Archive | Garden Equipment Tips

Help on Planting Technique

Kew 332

Have a plan in mind and think about the plants you are going to grow.
Fruit, trees and shrubs will be long term investments and mature over time.
Bedding and vegetables may need different treatment, location, maintenance and nutrients.
Special gardens and collections of plants are even more complex. You almost get out of a garden what you are prepared to put into it!

Prepare Your Soil

  • Eradicate nasty perennial weeds such as Dandelions, Bindweed, Couch grass and Ground Elder.
  • Cover with thick black polythene for at least a year to smother the weeds or use a Glyphosphate based weedkiller like Roundup.
  • Dig the soil 2 spits deep (2 spade depths or 20″). If the sub soil is very poor go one spit deep and create a raised bed to lift the height.
  • Incorporate as much organic matter as you can. Use garden compost, rotted manure, spent mushroom compost and even council recycled and composted waste.
  • Do not worry about a few stones but remove builders debris.

Good Fertilizers

  • Dress the soil with a general purpose fertilizer that releases nutrients slowly. Rake into the top 4″ a week or so before planting.
  • Growmore, fish blood and bone or just bone meal may increase overall fertility.
  • Remember NPK stands for Nitrogen to help green leaf growth. Phosphor for strong roots and bulbs, and K for Potassium for fruit and flowers.
  • Proprietary feeds can be expensive and I would only use them once the plants are growing in situ.

Planting and the Hole

  • You may have heard about a £10 hole for a £5 plant. Well, dig a good size hole, break up the soil in the bottom, place the plant in the hole at the same level it was grown at and firm the soil around the root ball or roots.
  • Stamp around the plant to firm it in again and use a cane or stake as needed for support and protection from wind rock.
  • Plant into moist soil, soak container grown plants before planting and water in after planting.
  • Mulch around the plant (but not touching the stem) to conserve moisture.

Continue Reading →


Foul Fungus -Damping Off

from Thompson Morgan

Solve the problem of seedlings ‘damping off’ by watering your compost before sowing seeds with Cheshunts Compound a soluble fungicide. Damping Off is a fungal disease that attacks seedlings causing them to suddenly wilt, keel over and die. Damping Off is a particular problem when sowing seed indoors or under glass.

Damping Off can affect most seedlings, particularly under levels of high humidity, poor air circulation, low light and temperature that makes seedlings grow slowly and if seed is sown to thick.

Preventing Damping Off

* Raise seedlings in commercial growing compost, which is usually free of the key fungi.
* Ideally, use new pots and trays whenever raising seedlings. If they must be re-used, wash them thoroughly and treat them with a disinfectant such as Jeyes Fluid.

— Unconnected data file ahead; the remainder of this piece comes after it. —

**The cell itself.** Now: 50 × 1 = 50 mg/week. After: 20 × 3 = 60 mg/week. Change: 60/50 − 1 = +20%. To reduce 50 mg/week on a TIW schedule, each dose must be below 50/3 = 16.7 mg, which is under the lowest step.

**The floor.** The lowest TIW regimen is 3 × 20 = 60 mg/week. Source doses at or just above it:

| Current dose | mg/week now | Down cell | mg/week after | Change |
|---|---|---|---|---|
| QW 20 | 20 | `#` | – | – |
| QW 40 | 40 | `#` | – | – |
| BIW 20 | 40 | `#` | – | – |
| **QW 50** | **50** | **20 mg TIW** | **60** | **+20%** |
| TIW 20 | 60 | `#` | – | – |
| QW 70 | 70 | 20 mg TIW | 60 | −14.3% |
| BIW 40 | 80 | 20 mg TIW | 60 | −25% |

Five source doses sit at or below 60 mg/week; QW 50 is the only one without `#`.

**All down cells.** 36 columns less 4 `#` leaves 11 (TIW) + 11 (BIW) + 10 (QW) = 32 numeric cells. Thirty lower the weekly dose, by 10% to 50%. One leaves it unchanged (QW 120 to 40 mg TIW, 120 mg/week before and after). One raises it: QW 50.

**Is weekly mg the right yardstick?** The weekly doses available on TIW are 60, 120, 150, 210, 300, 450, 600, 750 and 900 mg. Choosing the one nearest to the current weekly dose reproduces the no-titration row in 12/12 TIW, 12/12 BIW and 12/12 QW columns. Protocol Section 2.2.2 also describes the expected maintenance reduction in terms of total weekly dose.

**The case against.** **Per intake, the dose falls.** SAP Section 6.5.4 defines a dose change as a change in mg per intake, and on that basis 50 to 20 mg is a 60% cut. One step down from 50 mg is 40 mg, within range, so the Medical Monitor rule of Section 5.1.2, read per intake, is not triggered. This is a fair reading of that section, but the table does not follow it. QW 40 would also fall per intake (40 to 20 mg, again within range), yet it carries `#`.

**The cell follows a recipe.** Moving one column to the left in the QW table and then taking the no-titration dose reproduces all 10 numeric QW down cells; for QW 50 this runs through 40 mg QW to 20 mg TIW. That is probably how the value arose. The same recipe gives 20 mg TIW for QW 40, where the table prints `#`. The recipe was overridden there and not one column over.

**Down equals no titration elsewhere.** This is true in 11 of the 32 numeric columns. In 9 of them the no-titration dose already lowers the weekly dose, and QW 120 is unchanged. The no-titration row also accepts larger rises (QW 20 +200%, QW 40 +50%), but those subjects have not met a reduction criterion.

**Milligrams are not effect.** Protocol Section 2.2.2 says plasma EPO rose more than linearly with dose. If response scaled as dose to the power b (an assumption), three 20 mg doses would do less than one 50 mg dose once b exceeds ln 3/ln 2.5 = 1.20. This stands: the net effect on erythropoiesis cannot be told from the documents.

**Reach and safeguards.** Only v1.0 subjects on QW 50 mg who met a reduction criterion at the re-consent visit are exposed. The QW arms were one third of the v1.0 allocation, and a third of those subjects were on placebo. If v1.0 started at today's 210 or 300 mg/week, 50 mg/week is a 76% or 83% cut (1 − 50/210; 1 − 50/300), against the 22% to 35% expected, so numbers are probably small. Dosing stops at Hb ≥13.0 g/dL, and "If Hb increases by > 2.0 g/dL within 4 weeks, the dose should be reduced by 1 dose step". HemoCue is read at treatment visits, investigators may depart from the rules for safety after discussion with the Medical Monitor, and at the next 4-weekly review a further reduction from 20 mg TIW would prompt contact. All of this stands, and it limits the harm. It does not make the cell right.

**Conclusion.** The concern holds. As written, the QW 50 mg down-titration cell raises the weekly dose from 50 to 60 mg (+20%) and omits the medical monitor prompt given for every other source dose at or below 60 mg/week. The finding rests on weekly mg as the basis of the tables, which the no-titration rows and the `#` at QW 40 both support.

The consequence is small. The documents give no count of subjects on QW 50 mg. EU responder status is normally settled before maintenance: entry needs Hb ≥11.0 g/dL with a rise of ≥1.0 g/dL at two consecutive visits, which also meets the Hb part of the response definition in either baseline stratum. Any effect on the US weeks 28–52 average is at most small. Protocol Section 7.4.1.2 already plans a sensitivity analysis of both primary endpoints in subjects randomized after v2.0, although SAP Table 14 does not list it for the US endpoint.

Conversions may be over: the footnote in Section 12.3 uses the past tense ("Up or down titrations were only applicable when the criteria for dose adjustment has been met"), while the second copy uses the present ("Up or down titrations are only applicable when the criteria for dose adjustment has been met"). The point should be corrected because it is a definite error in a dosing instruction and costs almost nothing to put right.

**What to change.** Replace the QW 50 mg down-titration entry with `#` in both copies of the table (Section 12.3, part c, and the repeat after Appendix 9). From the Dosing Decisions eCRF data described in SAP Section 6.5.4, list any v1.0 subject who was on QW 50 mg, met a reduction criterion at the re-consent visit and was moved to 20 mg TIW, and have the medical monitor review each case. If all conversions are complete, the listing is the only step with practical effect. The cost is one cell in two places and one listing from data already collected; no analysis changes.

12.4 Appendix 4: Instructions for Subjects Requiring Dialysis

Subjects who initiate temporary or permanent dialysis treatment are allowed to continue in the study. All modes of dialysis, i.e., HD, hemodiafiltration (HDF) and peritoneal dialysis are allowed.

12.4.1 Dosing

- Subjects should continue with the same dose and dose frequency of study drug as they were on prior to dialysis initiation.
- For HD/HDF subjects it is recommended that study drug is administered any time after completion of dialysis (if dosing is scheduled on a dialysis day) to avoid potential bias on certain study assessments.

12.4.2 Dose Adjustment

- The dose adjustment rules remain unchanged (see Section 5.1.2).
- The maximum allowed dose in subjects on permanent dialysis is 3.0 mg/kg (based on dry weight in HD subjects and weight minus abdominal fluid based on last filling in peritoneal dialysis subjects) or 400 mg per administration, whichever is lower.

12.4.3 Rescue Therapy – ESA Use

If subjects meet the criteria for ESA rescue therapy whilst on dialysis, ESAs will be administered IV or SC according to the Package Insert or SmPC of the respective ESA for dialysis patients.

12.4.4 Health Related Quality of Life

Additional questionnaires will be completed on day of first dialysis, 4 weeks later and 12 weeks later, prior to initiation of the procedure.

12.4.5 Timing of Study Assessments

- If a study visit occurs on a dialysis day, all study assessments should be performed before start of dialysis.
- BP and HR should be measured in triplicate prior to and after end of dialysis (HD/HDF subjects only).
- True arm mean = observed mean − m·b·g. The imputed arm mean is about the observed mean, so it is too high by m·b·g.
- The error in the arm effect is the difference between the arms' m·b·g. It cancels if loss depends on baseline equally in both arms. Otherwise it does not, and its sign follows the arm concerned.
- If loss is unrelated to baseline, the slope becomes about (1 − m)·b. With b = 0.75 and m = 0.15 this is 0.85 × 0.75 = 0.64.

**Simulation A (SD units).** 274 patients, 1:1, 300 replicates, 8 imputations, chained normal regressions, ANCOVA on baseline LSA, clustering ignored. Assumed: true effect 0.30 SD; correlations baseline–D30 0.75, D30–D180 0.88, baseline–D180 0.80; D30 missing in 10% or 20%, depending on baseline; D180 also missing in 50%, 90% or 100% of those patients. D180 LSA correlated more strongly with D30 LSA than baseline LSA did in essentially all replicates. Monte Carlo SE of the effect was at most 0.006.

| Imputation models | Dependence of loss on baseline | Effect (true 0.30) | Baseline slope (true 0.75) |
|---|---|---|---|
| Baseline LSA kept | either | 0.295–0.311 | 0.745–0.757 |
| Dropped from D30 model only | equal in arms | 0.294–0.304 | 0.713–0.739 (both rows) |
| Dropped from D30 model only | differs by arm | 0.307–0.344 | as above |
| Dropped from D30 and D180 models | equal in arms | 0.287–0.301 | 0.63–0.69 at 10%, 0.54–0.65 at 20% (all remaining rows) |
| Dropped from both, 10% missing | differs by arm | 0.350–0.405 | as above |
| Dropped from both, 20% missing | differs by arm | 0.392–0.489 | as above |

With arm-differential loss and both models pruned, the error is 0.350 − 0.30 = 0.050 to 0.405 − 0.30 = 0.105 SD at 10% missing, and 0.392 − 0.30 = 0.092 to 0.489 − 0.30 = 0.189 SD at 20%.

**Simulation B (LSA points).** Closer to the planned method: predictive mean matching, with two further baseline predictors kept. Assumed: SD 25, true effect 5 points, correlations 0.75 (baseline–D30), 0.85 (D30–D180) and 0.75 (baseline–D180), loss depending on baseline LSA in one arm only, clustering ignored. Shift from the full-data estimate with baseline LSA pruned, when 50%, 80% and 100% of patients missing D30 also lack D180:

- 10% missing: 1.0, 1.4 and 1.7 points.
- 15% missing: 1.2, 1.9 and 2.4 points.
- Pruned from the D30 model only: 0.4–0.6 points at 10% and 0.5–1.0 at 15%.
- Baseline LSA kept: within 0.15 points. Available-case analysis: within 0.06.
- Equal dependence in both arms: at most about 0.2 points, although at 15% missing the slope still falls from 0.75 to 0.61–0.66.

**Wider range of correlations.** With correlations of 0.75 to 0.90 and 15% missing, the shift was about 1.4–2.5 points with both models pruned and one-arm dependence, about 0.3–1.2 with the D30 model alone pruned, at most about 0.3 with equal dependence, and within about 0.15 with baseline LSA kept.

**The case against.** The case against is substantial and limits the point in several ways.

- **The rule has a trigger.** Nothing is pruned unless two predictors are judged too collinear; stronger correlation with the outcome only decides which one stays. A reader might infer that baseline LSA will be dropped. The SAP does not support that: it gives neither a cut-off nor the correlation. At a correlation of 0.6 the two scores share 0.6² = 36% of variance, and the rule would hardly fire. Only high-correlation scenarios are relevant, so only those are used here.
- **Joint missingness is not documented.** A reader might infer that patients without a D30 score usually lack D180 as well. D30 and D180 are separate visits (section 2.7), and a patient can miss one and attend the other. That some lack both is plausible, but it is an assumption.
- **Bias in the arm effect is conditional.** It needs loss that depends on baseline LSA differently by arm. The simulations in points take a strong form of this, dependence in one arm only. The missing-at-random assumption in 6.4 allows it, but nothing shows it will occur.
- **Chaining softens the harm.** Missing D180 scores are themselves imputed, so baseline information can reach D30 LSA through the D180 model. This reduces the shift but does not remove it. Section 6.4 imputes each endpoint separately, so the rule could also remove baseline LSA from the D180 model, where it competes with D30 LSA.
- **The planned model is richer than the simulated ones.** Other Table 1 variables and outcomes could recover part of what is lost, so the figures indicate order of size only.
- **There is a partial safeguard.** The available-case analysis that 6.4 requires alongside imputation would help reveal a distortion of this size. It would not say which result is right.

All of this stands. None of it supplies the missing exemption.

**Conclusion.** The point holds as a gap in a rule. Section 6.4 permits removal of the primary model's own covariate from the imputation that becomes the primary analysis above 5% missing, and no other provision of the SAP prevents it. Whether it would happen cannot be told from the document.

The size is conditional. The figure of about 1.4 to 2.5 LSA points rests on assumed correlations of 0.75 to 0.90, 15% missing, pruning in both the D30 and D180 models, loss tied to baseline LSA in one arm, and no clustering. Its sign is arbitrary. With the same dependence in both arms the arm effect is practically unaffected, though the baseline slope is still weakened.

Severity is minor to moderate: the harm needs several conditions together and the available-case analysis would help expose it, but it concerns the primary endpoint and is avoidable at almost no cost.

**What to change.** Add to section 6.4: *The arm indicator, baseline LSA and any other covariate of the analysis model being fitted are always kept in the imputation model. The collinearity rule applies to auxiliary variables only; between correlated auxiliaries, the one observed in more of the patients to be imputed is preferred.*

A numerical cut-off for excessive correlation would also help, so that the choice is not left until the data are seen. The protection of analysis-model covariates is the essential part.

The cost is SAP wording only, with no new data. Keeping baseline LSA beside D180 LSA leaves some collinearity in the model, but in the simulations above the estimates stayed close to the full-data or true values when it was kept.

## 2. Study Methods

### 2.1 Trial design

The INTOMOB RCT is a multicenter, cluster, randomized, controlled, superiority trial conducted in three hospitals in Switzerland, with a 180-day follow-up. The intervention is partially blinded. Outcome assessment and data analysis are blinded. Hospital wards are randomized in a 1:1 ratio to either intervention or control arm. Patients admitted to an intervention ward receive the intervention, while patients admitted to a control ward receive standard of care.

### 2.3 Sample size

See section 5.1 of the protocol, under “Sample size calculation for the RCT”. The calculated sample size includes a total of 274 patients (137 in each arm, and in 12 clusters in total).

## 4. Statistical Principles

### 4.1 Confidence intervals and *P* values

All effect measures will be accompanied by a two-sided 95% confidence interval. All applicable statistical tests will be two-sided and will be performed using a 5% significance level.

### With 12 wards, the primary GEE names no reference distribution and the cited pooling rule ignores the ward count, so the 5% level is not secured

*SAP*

* Never reuse pots and trays in which damping off has been a problem.
* Sow seedlings thinly to avoid crowding.
* Use mains water when irrigating seedlings grown in pots and trays. If using rainwater, ensure that the water butt is covered to prevent the entry of leaves and other organic debris that could harbour some of the damping off fungi.
* Keep seedlings well ventilated to reduce humidity. Do not over-water.

Cheshunts Compound

* Can be used on all seedlings whether edible or non-edible.
* Easy to use, dilute and water the solution onto compost before sowing and repeat after the emergence of the seedlings.
* For transplanting, water seedlings with the solution before and after the transplanting.
* Suitable for organic gardening.
* Cheshunts Compound uses inorganic salts copper sulphate and ammonium carbonate so it is the same type of copper-based fungicide as Bordeaux mixture.

Available from Thompson Morgan
See also Verticillium Wilt


Berry Fruit Cages

You have grown some bush fruit in an organic garden and as the berries ripen all the birds you have fed through winter decide to feast on your well grown crops. What a good job you protected them in a fruit cage!

red currant

If you do not have a fruit cage yet, you can buy a Two Wests Standard 6′ High Fruit Cage 6′ x 12′ Cage from Amazon.

Blackcurrant and Jostaberry
Blackcurrants prefer a cool, clay-loam soil which is not too acidic pH 6.5.
They are gross feeders and like a rich fertile soil.
Blackcurrants are shallow rooting and require irrigation or good watering when dry.
Protection from frost may be needed for early flowering varieties.

Redcurrant and Whitecurrant

A potash rich, moist, well drained soil with a pH 6.0 is optimum. Continue Reading →


Lawn Games for Summer

Book Cover

The top ten garden games need a Lawn and a gardener who bites their tongue occasionally.

French Cricket the game where the feet must stay still and together and the ball is bowled at the feet from wherever it lands. Hitting the ball into another garden or favourite bush is 6 and out except there is no scoring anyway.

Tip it and Run is a short version of cricket with an L shaped pitch where the bowler bowls at the wicket as soon as they have the ball and a batter has to run at right angles a defined distance and back if he tips or hits the ball anywhere.